Jesus Christ, three weeks later and this movie is still on?
Well, let’s recap the story so far: Martin Sheen’s mom killed herself, so ALF had to leave the Alien Task Force Base. He jumped on a bed, went to a strip club, and rapped.
…did I miss anything? No. I did not.
We open the final stretch with ALF sassing a robot and eating a lot and basically being unable to shut the fuck up for two seconds.
He talks to Dexter Moyers about space just enough to make it clear that we aren’t actually going to hear anything about space. Instead ALF sneezes and burps. No joke, this fuckball has burped more often than he ever said “I kill me.”
I don’t know why it took me so long to notice it, but he burped all the fucking time in the show. Every so often I’d point it out in a review because it was positioned as a particularly weird punchline, but it happened way more than I mentioned it. Dickbag here burped and burped and burped. Sometimes when it had something to do with what was happening, usually not. He’d just burp. Once he actually burped over the end credits, when we were just seeing clips of the episode and he wasn’t even “there.”
ALF burps a God damned lot, guys. If you ever get really bored and read over my reviews again, just imagine him burping in every screenshot and you’ll have some small idea of what I’ve gone through.
Anyway burp, burp, burp, burp, burp, burp. Hope that answers your questions about space, guy who’s saving my life.
The conversation quickly shifts to how badly ALF wants to fuck Moyers’ assistant. He even jokes about having violent anal sex with her right there at the table, because that’s what Project: ALF is.
Dexter Moyers reveals that he designed his robot himself, which didn’t really register as a reveal to me at all. Who else would have designed it? Sgt. Rhomboid? The trucker who listens to people fuck at the motel? The ladies at the strip club? There are only so many characters in this movie. Of course it was Moyers.
Jensen Daggett is super impressed by this…and also the fact that he cooks and cleans. That’s not that impressive, is it? I guess all the men she meets on Tinder just live in vats of their own filth.
Anyway, the guy sitting next to her is like, “Dexter Moyers ain’t so great,” so she snaps at him. And she really sells that snap.
Damn. Mess with the Jensen and you get the Daggett.
This guy, whoever he is, wants to know why NASA shitcanned Dexter Moyers if he’s such a hotshot who can build robots and do laundry.
So Dexter Moyers spills some backstory. I don’t think it’s supposed to be a joke, though, because it’s not about his mother hanging herself. He talks about how he saw a UFO once while he was on the job, and NASA wanted to cover it up. So, y’know, they fired him.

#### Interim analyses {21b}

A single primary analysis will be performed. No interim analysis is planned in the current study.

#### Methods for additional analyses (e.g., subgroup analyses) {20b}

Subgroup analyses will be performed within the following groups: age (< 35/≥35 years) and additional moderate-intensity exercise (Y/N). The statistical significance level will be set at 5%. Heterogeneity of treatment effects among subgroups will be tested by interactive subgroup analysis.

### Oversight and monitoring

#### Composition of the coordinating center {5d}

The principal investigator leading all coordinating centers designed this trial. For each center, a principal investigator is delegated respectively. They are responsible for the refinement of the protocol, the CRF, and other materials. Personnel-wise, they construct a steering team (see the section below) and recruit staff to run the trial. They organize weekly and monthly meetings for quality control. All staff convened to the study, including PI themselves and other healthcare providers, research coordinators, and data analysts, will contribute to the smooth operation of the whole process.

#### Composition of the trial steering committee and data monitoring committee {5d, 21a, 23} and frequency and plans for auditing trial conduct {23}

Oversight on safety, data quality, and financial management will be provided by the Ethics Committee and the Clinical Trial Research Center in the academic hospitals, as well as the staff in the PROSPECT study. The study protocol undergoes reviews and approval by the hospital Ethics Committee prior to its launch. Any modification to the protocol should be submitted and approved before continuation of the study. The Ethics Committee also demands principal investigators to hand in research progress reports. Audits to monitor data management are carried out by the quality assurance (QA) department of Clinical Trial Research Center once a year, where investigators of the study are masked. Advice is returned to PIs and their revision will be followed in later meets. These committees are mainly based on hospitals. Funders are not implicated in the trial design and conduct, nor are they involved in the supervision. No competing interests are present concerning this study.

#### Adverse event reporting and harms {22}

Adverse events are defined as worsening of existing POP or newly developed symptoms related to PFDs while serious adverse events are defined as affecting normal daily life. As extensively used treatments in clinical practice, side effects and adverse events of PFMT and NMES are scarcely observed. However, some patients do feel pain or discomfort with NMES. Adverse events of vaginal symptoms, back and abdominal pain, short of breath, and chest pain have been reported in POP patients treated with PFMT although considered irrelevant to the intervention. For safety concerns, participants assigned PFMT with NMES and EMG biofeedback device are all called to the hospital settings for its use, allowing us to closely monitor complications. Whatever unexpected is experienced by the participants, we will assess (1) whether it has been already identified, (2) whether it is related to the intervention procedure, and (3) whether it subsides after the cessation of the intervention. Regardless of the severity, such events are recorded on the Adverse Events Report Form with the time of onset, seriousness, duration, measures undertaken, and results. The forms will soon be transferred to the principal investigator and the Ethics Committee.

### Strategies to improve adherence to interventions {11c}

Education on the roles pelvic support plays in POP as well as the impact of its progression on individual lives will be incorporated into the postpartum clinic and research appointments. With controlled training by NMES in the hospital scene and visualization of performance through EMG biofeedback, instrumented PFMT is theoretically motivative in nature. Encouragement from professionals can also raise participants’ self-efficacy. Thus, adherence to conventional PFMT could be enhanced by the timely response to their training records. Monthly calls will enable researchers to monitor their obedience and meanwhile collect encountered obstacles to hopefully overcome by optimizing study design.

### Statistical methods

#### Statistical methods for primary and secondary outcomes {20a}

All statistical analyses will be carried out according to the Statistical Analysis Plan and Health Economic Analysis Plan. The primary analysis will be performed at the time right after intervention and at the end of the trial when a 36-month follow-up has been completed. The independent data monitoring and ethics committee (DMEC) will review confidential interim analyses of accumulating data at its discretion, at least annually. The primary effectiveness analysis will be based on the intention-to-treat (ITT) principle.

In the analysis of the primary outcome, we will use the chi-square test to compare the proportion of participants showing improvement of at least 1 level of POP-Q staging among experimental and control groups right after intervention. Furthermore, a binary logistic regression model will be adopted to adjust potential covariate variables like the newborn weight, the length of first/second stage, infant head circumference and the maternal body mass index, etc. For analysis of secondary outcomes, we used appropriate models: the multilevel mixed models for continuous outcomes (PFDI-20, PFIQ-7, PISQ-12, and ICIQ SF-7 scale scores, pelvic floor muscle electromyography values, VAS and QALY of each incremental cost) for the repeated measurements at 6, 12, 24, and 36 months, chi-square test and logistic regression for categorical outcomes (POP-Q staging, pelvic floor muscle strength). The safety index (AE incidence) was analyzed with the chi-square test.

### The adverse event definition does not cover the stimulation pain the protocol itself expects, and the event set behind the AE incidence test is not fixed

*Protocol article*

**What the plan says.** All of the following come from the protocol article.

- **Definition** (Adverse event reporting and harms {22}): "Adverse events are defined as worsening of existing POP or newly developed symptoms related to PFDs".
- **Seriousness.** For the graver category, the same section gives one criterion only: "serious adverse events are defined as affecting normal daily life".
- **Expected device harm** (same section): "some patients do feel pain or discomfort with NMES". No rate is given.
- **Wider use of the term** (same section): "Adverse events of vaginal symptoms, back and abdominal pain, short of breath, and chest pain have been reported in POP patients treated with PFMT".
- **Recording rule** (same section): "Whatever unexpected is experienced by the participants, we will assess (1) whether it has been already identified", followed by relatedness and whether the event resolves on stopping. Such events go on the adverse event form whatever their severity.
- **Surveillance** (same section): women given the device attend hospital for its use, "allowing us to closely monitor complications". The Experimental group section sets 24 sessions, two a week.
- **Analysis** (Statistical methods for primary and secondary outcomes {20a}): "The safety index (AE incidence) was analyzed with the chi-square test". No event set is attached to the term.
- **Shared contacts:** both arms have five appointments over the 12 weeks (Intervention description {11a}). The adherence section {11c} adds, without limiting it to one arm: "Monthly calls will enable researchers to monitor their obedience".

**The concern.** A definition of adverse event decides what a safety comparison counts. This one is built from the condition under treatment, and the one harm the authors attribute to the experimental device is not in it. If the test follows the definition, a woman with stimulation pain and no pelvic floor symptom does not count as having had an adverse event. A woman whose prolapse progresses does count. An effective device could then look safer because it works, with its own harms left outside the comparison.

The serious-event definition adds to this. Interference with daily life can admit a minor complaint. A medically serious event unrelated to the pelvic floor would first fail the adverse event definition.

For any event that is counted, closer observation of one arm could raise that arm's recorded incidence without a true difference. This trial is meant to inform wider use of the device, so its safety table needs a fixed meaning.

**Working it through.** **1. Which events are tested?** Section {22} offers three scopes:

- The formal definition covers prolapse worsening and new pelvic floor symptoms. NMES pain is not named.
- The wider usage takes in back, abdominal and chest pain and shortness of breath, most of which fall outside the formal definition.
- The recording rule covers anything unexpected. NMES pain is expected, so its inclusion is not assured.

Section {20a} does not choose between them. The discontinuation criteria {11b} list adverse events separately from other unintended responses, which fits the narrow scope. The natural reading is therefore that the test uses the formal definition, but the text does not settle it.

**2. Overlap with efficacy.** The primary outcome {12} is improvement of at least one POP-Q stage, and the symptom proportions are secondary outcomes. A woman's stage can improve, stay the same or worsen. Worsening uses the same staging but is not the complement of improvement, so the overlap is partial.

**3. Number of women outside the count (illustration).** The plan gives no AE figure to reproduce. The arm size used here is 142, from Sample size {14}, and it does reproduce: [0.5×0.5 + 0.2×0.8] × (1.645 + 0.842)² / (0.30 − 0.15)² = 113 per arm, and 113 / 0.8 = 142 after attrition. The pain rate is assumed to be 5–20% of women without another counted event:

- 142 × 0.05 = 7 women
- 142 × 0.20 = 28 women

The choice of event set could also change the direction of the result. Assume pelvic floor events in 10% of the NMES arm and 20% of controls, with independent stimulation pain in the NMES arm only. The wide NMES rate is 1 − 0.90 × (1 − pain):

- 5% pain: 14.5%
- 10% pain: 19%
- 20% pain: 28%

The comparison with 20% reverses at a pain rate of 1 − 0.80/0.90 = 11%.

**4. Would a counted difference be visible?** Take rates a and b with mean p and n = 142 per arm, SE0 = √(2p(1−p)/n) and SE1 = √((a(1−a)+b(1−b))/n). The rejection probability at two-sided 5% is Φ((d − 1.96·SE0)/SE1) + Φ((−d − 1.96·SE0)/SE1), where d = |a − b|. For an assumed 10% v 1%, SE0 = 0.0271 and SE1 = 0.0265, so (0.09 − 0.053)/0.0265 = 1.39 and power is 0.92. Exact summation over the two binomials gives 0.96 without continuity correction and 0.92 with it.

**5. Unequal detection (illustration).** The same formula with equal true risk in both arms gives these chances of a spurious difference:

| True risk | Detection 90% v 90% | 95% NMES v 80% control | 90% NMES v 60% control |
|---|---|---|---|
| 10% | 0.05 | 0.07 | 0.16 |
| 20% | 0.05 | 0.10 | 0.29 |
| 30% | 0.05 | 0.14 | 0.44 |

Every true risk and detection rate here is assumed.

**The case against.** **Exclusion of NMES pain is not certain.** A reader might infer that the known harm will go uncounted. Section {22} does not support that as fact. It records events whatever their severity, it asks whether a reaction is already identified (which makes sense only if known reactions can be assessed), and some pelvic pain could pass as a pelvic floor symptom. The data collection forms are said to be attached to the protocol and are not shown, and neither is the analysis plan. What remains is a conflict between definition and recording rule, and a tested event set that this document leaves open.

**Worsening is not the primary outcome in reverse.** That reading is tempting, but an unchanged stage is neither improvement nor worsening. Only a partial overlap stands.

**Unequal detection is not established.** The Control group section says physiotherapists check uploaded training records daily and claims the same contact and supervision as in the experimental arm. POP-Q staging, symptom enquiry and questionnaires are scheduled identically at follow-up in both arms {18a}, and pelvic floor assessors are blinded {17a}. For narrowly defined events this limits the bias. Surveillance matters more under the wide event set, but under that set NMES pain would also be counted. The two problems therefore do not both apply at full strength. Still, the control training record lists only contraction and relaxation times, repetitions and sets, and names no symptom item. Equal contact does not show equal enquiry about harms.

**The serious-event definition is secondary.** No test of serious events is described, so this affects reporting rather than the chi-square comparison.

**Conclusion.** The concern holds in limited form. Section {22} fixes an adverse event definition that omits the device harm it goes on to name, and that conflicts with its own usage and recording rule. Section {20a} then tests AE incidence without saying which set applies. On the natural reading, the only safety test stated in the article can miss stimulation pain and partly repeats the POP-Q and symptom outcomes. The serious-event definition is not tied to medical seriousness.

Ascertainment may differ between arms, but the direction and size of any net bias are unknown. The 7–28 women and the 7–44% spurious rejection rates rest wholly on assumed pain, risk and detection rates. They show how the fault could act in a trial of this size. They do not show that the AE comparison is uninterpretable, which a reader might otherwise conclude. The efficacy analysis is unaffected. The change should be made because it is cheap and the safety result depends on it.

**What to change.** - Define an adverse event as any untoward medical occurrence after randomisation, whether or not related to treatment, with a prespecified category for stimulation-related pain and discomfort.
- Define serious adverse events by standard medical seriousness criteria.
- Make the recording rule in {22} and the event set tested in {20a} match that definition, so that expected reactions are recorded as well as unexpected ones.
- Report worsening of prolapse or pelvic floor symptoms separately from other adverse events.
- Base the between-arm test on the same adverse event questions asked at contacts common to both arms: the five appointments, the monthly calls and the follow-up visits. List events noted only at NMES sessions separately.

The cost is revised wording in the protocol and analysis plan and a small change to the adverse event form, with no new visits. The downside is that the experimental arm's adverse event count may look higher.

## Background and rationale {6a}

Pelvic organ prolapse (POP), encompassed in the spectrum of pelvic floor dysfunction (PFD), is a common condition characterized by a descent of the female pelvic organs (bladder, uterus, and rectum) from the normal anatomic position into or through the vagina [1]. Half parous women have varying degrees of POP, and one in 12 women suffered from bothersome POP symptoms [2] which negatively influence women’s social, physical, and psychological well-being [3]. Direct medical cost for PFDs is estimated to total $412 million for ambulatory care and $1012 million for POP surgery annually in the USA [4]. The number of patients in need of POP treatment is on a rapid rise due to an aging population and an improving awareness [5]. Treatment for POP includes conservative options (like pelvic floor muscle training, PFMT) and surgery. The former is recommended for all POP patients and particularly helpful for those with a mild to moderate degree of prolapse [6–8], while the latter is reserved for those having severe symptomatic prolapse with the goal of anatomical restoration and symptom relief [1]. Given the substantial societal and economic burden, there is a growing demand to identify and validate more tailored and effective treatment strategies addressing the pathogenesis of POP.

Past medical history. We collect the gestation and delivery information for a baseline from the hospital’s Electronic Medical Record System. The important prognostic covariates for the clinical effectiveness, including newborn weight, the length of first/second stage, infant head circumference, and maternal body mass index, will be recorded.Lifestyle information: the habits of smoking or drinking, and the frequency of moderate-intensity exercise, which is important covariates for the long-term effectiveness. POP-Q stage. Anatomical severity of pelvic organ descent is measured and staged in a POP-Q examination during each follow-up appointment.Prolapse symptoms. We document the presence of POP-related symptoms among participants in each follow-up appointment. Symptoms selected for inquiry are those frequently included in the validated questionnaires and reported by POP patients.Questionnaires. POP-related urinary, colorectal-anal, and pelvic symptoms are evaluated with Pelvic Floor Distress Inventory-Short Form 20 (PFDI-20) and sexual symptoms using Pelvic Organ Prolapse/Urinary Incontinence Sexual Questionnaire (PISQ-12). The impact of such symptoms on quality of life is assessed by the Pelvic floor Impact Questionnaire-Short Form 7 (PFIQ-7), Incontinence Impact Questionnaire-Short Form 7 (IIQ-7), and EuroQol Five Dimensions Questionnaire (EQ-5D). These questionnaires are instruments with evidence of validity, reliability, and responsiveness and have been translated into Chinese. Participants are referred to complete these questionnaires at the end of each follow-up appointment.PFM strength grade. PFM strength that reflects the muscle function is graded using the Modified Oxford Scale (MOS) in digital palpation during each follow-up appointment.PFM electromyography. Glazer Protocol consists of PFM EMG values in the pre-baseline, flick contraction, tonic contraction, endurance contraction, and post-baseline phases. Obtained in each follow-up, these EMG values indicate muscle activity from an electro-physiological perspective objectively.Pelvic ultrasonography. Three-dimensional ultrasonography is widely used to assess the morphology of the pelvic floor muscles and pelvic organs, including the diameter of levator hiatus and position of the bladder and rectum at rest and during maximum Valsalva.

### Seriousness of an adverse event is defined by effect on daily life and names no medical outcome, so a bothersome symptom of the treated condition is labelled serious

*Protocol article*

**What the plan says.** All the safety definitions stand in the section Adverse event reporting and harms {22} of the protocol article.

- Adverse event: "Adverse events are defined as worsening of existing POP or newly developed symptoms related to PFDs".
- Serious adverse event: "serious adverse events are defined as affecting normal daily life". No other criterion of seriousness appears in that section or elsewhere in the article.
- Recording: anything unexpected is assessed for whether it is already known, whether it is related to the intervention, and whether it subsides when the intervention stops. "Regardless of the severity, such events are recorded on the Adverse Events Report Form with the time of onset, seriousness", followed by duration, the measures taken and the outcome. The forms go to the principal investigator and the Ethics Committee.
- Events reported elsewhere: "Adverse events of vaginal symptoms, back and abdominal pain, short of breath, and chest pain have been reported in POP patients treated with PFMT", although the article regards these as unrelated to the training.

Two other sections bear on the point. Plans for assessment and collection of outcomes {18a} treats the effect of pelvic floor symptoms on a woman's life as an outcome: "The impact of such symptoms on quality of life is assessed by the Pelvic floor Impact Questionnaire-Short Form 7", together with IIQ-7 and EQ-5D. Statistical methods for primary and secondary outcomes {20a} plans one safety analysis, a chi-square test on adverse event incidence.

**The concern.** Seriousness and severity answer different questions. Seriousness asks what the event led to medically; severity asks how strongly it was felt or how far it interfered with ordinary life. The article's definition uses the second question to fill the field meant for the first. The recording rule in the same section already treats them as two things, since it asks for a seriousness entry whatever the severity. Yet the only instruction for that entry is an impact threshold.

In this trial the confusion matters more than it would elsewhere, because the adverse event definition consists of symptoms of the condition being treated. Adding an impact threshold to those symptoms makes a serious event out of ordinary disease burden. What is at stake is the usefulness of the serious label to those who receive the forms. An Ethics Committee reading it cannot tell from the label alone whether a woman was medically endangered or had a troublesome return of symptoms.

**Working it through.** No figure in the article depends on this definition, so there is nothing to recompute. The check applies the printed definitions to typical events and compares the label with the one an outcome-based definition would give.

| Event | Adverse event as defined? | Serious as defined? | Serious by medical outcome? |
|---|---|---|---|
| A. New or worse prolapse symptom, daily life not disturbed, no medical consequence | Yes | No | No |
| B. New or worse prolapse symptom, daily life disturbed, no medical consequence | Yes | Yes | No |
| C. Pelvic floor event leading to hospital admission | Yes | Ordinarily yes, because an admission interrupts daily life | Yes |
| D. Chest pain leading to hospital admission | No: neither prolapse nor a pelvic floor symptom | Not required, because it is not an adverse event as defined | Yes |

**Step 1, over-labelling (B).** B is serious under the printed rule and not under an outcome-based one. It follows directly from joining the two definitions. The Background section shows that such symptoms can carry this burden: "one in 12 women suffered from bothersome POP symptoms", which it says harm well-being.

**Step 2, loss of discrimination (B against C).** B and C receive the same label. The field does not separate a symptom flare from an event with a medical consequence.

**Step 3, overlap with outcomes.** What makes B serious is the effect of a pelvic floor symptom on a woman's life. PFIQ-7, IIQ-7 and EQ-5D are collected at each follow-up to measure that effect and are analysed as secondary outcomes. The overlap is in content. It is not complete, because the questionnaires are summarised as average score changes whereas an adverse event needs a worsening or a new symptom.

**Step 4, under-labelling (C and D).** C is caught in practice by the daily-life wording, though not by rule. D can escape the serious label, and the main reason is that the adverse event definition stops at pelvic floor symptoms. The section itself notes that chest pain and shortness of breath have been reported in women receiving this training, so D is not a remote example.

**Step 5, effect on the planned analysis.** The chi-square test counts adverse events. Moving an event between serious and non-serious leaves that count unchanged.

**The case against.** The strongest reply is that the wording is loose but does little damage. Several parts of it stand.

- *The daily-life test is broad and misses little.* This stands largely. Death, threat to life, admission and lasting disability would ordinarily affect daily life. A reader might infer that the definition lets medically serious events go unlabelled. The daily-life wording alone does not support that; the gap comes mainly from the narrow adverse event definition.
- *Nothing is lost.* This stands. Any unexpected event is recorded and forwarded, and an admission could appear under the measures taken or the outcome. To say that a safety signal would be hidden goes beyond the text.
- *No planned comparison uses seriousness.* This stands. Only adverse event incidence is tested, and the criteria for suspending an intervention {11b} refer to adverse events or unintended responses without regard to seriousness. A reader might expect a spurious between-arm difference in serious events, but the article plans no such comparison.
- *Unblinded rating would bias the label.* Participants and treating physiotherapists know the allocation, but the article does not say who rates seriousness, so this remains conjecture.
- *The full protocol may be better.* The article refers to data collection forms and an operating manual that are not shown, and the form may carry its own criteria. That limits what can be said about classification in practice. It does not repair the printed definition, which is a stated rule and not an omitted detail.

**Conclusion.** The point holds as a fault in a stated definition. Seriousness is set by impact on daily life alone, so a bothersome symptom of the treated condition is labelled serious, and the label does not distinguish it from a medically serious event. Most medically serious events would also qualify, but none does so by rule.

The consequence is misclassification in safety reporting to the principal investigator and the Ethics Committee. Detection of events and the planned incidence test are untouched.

Well, that’s a disappointingly unjuicy story. It doesn’t tell us anything we didn’t know already, so why the recap? Did Paul Fusco know I’d eventually be covering this in three separate parts? And, man, judging from his massive house and robot slave he got a fat pension out of the deal, too. Now he just gets to sit around being rich, studying what he loves, and never having to work a day in his life, so what exactly was the problem here?
Anyway, ALF is bored of that story, so he asks the Russian girl if she’d ever date outside of her species. She replies, “It wouldn’t be the first time,” which I guess implies that she fucked her dog or something. Because this is what Project: ALF is.
Dexter Moyers says they should totally “go public” with ALF, and there are some meta jokes about how there could be ALF dolls in toystores and merchandise everywhere. Well, they’re supposed to be meta jokes. In actuality I can assure you that there was jack shit with ALF’s face on it by 1996.
This whole bit is supposed to be some kind of cheeky nod to the fact that you could go out and buy that great merchandise right now. Which, clearly, you couldn’t, and it just shows that Paul Fusco’s mind really is stuck in 1988.
That night ALF sneaks into this guy’s room and beats him off under the covers for a while. In return the guy teaches ALF to use a computer, because his expansive knowledge of using it for video production (“Don’t it Make Your Brown Eyes Blue?”), ratings fraud (“Prime Time”), and stock trading (“We’re in the Money”) apparently didn’t prepare him for sending an email.
ALF needs to contact his Alien Task Force connection over the internet to ask for more supplies, which is weird because he’s with four adults who can come and go at will and pick him up anything he needs, but Project: ALF retains the sitcom’s commitment to first drafts. Also, why isn’t this guy saying no? The last time ALF contacted the Alien Task Force they had to flee and get Ray Walston shanked in a prison shower. Why is he helping him do it now?